“You’re killing me, Smalls!” This classic film about kids just being kids follows Scotty Smalls (Tom Guiry) as the new kid on the block who wants to try out for the pickup baseball team in the neighborhood—you guessed it— sandlot. Roger Ebert describes The Sandlot as a film “that allows its kids to be kids” making it one of the most popular all-ages baseball films today.
Rookie of the Year (1993)
The zany family comedy centers around a 12-year-old who is given incredible pitching powers after an accident and signed to the Chicago Cubs. With the help of his teammates, he must learn to control his arm and play baseball like a pro. A high point is Gary Busey, who portrays an eccentric, aging Cubs pitcher; the young hurler is played by Thomas Ian Nicholas, who now stars in the American Pie franchise.
Tommy Lee Jones stars as the foul-mouthed, racist, violent baseball legend Ty Cobb in this biopic -- and the actor broke his ankle during production practicing Cobb's famous slide. But the film, moderately critically praised, is really the story of sportswriter Al Stump, who goes to visit an aging Cobb and compile a biography on him, and some critics have cited a lack of actual baseball in the movie.
For Love of the Game (1999)
Based on the Michael Shaara novel, Kevin Costner plays Billy, the star pitcher of the Detroit Tigers who struggles balancing his professional and personal lives. The Tigers are about to be sold and his girlfriend Jane (Kelly Preston) is planning on leaving him. The film about keeping your eye on the ball also stars John C. Reilly as Gus Osinski—Billy’s friend and Tiger’s catcher.
Hard Ball (2001)
Keanu Reeves toplines the urban dramedy, playing a gambler who agrees to coach a Little League team in a Chicago housing project to repay a debt -- and, sure enough, becomes attached to his young ballplayers. It did modestly at the box office and earned a mere 38% Rotten Tomatoes score -- but its soundtrack, which included the likes of The Notorious B.I.G., R. Kelly, and Lil Wayne, reached #55 on the Billboard 200.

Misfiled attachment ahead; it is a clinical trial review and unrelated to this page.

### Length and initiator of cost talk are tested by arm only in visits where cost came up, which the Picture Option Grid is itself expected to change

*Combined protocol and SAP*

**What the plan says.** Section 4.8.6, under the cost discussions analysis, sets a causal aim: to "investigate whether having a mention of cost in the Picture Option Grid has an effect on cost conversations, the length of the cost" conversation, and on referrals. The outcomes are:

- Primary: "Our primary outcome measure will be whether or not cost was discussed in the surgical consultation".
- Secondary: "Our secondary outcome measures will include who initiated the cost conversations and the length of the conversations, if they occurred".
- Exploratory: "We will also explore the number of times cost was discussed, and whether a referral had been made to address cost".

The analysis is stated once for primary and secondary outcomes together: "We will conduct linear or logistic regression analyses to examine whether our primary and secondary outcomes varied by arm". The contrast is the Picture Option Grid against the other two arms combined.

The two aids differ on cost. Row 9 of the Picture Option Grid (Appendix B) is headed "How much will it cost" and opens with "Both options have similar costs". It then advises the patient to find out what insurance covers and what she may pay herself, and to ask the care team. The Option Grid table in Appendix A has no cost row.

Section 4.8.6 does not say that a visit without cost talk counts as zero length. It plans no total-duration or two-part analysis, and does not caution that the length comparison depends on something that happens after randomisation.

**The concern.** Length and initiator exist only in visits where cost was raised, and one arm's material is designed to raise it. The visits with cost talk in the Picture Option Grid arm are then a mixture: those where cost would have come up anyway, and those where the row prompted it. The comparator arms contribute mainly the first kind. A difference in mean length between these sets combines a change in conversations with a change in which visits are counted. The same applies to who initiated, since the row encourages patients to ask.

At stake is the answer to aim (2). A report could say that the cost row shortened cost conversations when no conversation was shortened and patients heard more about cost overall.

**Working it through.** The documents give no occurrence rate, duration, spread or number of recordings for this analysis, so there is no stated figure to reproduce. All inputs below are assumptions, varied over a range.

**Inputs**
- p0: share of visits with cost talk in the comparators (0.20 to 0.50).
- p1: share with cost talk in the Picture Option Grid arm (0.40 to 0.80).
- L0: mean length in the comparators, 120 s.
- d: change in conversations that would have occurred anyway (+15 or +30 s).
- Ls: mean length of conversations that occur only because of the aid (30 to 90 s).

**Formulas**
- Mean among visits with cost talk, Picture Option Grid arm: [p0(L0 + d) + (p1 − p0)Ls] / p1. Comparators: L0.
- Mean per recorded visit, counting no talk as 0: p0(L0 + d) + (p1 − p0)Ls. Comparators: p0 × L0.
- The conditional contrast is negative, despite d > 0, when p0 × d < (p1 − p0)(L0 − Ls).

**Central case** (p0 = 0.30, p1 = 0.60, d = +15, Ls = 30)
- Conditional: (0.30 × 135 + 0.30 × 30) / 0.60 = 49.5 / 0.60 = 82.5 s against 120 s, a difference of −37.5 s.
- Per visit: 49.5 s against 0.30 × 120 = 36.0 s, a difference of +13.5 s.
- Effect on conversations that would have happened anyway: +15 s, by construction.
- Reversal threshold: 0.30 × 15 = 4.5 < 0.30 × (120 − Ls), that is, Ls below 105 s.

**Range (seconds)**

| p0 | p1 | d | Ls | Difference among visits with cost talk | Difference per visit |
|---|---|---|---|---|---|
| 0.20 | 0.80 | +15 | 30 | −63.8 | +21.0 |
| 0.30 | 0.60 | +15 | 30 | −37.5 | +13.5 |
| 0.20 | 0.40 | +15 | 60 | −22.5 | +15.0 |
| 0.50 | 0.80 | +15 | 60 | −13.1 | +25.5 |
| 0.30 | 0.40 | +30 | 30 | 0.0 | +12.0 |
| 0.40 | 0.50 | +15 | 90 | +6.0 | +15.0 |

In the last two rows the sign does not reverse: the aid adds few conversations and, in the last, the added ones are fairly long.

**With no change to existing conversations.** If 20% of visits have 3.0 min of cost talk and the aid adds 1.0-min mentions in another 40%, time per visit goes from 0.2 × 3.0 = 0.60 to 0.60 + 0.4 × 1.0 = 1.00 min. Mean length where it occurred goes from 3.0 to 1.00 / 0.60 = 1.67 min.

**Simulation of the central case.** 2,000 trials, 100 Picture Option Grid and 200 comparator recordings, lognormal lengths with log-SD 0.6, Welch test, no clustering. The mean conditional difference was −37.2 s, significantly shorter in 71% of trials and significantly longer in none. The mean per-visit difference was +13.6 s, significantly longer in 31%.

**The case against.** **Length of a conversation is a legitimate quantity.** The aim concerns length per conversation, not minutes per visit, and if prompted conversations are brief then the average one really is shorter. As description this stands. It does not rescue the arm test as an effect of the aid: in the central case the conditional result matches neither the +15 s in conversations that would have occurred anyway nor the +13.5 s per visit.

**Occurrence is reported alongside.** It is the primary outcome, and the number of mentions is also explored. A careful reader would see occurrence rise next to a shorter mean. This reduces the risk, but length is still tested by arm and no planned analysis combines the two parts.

The Rookie (2002)
The Dennis Quaid-starrer is based on the true story of Jim Morris, a high school teacher and baseball coach who, at 35, tried out and eventually signed to pitch in the major leagues. Rookie was critically and commercially successful, and director John Lee Hancock found a home run in his next sports film, the 2009 Best Picture nominee The Blind Side. As for the real Morris, he first pitched for the Rays in 1999, fulfilling a childhood dream, but was afflicted by arm problems from a previous injury and threw his last game in 2000.
Up for Grabs (2004)
Director Michael Wranovics’ documentary won the Los Angeles Film Festival Audience award and is seen as one of the best sports documentaries. The comedic film follows the case of Barry Bonds’ “stolen” 73rd home run of the year ball. In the dispute, spectator Patrick Hayashi walked away with the ball as fan Alex Papov claimed he caught the ball that was ultimately swiped away from his by excitable fans. Papov did what any dedicated fan would do and took the dispute to court over the ball that values about one million dollars.
Fever Pitch (2005)
The Farrelly Brothers' romantic comedy was one of Jimmy Fallon's most successful film roles, with Fallon as a Red Sox nut who must reconcile his love of the game with his girlfriend's (Drew Barrymore) disinterest in it. But Fever wasn't originally a baseball story -- its source material, Nick Hornby's autobiographical book, is about balancing romance with a love of soccer.
Off the Black (2006)
The small-scale drama, which premiered at Sundance, finds its characters dealing with the curve balls life throws: Nick Nolte plays an alcoholic high school baseball umpire who becomes friends with a player (Trevor Morgan) although the umpire's calls cost the player an important game, and Timothy Sutton appears as the player's deadbeat father. Nolte's performance was almost universally critically praised, but some questioned first-time director James Ponsoldt's treatment of themes like loneliness and relationships.
Mr. 3000 (2004)
47-year-old Stan Ross (Bernie Mac) proves that you’re never to old to go out to the ball game—or be a part of it. This heartwarming over-the-hill comedy follows retired Milwaukee Brewers player who believes made his 3,000th base hit, until he discovers the error in the math—three hits in his career have been disqualified. The out-of-shape player goes back to the team with as determination to complete his goal as a soon-to-be major leaguer.
This based-on-a-true-story film stars Brad Pitt as Billy Beane, the general manager of the Oakland A’s who is on a mission to reinvent the ways players are bought in baseball. On a shoestring budget, Billy transforms his team with help Ivy League grad Peter Brand (Jonah Hill) to create a misfit group of talented, yet flawed, players. This revolutionary baseball dramedy challenges old school baseball procedures and is hope for anyone out to stick it to the man.